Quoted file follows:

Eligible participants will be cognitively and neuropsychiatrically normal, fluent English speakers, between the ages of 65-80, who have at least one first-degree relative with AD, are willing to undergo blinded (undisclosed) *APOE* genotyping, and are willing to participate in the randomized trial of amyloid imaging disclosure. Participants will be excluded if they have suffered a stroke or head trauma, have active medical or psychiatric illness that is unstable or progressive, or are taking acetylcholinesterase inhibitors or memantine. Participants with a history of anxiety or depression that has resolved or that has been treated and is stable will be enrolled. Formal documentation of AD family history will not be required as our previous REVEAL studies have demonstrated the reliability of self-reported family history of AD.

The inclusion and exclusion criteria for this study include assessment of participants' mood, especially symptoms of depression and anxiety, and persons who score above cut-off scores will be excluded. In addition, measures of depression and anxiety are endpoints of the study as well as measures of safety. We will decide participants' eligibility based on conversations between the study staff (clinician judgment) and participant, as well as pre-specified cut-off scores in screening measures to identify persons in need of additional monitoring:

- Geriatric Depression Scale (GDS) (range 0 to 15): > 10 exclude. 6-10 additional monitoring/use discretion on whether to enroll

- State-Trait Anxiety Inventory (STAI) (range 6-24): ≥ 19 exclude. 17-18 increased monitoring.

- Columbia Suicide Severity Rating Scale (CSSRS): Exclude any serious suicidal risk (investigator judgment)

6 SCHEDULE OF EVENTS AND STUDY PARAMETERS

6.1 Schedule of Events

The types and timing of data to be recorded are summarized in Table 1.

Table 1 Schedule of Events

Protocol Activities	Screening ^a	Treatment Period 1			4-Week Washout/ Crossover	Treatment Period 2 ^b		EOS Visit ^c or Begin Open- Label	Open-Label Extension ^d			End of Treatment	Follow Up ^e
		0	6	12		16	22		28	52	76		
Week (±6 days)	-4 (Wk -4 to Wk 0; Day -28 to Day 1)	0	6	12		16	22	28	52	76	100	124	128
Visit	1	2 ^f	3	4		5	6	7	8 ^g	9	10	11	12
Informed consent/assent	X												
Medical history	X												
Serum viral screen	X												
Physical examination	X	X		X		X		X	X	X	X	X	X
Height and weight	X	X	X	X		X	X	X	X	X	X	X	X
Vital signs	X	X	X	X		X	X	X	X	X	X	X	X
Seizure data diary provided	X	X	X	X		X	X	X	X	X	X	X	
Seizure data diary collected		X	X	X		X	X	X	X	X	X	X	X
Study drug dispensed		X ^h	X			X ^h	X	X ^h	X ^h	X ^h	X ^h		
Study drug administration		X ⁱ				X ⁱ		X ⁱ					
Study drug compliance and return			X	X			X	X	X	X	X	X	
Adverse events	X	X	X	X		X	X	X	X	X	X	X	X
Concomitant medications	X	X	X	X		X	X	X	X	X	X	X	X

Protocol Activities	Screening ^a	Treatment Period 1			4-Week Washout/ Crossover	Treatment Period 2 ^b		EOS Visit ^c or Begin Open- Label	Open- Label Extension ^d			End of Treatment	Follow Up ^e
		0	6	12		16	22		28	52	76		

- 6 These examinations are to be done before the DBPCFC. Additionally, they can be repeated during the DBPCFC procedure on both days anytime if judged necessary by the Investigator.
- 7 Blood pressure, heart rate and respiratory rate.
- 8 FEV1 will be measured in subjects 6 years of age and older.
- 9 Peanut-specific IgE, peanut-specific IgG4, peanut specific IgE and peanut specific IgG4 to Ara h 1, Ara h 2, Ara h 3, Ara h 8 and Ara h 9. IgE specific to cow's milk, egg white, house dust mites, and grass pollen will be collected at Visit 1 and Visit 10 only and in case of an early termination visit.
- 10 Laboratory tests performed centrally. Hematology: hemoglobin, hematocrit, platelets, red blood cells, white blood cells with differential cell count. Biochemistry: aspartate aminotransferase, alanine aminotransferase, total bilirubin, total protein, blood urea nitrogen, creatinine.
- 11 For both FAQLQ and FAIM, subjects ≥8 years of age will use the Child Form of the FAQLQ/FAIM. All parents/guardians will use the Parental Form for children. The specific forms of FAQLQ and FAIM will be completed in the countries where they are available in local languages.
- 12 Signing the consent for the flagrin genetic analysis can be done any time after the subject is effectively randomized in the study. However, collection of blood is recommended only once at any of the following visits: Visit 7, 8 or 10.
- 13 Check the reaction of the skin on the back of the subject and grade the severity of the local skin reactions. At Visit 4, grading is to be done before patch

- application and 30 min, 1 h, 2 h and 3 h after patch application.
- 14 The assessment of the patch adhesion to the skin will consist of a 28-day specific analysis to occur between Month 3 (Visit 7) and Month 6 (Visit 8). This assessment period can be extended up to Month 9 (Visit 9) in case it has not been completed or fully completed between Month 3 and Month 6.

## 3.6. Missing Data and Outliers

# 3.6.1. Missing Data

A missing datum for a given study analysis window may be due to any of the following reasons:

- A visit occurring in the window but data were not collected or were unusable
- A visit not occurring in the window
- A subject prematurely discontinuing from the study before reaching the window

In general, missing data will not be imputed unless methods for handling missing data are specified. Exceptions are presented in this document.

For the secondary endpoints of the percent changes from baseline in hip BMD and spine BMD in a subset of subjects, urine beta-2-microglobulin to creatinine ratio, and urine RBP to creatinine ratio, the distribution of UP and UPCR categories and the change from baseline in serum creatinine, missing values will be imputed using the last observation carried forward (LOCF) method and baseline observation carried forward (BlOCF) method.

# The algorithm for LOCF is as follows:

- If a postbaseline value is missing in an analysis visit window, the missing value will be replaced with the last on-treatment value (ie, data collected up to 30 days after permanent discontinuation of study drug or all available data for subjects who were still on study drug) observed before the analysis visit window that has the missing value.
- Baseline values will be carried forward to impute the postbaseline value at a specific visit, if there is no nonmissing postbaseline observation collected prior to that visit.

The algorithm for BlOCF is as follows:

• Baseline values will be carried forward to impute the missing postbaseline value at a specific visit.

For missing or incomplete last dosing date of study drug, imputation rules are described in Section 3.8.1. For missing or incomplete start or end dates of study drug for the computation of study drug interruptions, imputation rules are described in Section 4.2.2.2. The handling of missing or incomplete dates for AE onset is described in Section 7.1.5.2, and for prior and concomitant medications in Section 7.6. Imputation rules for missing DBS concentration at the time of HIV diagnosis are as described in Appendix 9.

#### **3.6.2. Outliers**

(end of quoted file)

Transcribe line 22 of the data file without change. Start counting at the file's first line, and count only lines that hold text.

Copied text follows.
Study drug dispensed		X ^h	X			X ^h	X	X ^h	X ^h	X ^h	X ^h		